Setting Olympic records in his first four gold-medal races, Heiden shattered the world record by 6.2 seconds in winning his fifth, the 10,000-metres. “That was the last world record I ever thought I’d break,” he told a packed, admiring press conference. “S—, I
don’t think the medals are anything special—you can’t do anything with them. I’d rather get a good warm-up suit—I could use that.” Heiden was confident that even his phenomenal performance won’t attract Americans to speedskating. “Yeah, it’s pretty boring. North Americans are into contact sports like hockey. S—, the 10,000 metres, I don’t know how some of those people can stay out there and watch it.” (His time was 14 minutes, 28.16 seconds.)
After achieving what no one had done before, Heiden said the greatest sporting accomplishment he had ever seen was the U.S. hockey team’s 4-3 victory over the U.S.S.R. “That was something special.” And it was. The streets of Lake Placid witnessed a rebirth of nationalistic pride, while U.S. hockey coach
Herb Brooks called it “the greatest victory in the history of U.S. hockey,” eclipsing the U.S. gold won at the Squaw Valley Olympics in 1960. With just a win over Finland separating the Americans from a 1980 Gold medal, the team sang God Bless America after defeating the Soviets.
But apart from Heiden’s triumph and the U.S. hockey team’s stunning success, the Lake Placid Olympics were an American tragedy. The much heralded skating pair of Tai Babilonia and Randy Gardner were forced to withdraw when Gardner injured a groin muscle, and few others lived up to their massive hype. The chief victim was Eric’s speedskating sister, Beth Heiden. Only in America could illuminated signs proclaim WE ARE READY and WE MADE IT above the cursing evidence to the con-
trary, or a 20-year-old be asked if she had lost her fighting spirit after she had just won a bronze medal. Tearyeyed, voice cracking, she said that when the pre-Olympic hype started, she had to ask herself, “Is the sport worth it?” For the moment, it is for Gaétan Boucher, the Canadian silver medalist in the 1,000-metres speedskating. “I don’t mind all this sudden attention,” said the 21-year-old from Ste. Foy, Quebec, “because you wait so long for it. But it makes me laugh that people are surprised at my medal. I have been in the top three in the world the last three years, second in this event for two years!” But for Eric Heiden, Boucher would have had a gold. Following his victory over the fleet Canadian, Heiden said: “I was very happy to be paired with Gaétan. He has a great start, a good 600 metres, and I can look over at him and know where I stand against the rest of the world.” Boucher smiled on hearing that. “He came up beside me after, tapped me on the knee and said, ‘Good race.’ He is impossible to beat this year, but I wish he wasn’t going to retire. I know I can get better, and I’d love to beat him someday.” Boucher feels his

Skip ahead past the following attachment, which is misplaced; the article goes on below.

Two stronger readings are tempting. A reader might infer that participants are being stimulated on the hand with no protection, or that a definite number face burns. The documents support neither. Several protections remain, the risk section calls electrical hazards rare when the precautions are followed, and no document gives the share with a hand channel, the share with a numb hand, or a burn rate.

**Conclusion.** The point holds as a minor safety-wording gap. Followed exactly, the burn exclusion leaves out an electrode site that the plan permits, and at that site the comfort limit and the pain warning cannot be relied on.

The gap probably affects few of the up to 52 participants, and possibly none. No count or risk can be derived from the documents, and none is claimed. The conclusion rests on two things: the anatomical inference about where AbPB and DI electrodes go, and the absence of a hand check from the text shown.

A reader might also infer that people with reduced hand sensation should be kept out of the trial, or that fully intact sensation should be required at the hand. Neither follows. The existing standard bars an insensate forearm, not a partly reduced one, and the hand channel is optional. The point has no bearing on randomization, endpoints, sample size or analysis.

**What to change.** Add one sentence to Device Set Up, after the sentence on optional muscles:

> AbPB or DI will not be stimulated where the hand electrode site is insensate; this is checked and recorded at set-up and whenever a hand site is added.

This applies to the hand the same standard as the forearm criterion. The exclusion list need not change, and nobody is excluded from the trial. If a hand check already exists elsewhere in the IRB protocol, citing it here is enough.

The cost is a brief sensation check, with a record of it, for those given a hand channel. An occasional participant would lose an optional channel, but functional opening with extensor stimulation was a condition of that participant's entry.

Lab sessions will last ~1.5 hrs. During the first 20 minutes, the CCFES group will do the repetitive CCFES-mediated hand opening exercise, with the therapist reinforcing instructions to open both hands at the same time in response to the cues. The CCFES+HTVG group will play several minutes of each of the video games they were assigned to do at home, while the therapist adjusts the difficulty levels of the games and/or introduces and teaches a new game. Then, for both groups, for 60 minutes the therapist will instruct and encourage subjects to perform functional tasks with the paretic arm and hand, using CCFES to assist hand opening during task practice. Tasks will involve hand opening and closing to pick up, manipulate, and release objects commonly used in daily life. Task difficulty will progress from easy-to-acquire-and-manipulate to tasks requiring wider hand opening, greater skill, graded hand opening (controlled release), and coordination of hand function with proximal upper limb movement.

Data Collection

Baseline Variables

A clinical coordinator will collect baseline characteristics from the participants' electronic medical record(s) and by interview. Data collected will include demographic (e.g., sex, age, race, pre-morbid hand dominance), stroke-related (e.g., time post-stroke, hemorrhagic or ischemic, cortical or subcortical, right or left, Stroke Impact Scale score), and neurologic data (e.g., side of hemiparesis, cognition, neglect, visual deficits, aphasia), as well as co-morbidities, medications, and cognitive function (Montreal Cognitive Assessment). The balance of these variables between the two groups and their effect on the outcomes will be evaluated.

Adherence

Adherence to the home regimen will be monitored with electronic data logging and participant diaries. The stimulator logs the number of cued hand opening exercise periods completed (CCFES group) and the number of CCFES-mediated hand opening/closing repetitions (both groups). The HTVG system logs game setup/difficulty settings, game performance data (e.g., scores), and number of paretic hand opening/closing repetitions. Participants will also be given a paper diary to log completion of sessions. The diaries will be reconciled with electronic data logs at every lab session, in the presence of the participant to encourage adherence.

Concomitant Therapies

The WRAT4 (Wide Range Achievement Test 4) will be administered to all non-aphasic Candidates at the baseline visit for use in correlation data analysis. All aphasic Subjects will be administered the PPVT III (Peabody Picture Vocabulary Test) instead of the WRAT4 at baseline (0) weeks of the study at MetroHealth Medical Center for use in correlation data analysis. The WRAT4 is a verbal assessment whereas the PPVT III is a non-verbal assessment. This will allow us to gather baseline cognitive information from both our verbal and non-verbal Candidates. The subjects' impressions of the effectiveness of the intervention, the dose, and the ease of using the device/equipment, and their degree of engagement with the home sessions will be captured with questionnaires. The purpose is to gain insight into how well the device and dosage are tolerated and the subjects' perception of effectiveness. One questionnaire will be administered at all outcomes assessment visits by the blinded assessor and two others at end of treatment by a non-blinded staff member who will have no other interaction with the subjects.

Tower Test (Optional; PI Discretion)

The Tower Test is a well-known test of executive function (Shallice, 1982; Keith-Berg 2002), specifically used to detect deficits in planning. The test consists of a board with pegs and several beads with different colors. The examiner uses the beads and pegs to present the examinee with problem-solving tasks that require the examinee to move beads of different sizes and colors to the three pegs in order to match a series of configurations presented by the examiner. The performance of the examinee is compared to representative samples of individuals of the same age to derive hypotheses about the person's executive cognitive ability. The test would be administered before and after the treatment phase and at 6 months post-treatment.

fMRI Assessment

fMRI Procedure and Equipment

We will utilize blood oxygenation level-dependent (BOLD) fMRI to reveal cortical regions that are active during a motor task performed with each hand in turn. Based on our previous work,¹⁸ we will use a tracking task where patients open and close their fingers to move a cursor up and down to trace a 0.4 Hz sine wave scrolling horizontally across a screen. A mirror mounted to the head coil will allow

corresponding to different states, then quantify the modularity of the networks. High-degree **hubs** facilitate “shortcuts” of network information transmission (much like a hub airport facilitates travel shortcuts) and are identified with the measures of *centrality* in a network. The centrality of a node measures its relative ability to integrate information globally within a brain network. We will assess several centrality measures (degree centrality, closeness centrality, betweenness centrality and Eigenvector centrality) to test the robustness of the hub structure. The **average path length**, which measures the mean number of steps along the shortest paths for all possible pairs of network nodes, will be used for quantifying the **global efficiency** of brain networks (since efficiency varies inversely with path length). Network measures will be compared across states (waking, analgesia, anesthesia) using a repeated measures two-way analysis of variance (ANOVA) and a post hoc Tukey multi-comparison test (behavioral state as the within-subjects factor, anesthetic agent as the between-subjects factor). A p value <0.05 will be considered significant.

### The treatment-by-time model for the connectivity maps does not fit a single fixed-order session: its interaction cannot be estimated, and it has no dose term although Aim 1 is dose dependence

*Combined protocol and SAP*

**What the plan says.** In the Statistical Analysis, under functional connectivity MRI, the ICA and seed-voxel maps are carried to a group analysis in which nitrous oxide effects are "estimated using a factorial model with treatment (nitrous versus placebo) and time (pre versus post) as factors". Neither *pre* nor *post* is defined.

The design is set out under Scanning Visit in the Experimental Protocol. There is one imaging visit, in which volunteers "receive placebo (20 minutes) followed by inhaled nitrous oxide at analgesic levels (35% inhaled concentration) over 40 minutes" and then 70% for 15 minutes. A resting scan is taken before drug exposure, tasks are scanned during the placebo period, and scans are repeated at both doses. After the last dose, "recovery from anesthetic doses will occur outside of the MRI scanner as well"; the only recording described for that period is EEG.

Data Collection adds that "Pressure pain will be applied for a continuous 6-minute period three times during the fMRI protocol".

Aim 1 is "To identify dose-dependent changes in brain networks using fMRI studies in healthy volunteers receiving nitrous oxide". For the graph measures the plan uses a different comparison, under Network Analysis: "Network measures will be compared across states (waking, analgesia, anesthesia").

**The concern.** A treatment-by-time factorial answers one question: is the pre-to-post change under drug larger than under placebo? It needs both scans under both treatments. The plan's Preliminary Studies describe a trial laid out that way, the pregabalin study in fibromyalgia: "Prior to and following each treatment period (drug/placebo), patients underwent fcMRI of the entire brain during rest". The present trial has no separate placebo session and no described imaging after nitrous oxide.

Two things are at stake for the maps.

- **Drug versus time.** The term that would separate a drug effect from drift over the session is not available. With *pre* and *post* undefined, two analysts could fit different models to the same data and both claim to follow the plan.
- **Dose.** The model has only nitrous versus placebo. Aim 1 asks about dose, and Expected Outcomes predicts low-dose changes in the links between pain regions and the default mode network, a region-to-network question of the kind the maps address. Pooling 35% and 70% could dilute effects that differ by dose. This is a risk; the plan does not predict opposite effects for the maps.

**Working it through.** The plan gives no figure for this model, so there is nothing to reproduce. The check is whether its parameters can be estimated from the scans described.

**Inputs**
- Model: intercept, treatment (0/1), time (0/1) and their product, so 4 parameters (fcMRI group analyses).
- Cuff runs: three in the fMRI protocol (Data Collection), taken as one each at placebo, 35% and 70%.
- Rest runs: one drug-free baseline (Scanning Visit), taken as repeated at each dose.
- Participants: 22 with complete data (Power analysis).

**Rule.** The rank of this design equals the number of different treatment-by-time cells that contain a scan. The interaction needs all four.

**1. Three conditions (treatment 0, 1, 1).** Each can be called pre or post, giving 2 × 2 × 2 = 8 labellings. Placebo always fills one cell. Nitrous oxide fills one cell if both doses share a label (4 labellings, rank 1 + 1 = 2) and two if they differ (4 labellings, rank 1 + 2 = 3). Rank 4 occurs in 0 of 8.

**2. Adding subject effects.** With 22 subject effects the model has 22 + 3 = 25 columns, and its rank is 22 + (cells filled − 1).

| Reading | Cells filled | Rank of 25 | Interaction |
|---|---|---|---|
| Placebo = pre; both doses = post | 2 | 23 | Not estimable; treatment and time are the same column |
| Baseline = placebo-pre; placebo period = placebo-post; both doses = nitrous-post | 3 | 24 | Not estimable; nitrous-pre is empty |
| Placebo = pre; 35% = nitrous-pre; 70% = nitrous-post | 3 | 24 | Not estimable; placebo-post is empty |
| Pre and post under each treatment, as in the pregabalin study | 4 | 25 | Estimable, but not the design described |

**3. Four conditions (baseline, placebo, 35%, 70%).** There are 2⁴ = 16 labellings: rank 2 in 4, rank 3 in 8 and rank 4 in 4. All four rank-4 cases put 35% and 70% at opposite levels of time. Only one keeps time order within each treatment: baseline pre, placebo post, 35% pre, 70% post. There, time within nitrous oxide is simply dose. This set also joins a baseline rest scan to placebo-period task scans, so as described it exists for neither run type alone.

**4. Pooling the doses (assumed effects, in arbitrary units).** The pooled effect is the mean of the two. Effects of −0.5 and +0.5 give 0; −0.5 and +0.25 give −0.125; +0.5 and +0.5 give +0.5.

attitude is not shared by all Canadian competitors. “They come 10th and say, ‘That’s okay,’ and they keep coming 10th. They have to work, want more. I knew I could win the silver but if I was always going to be second, I would give it up.”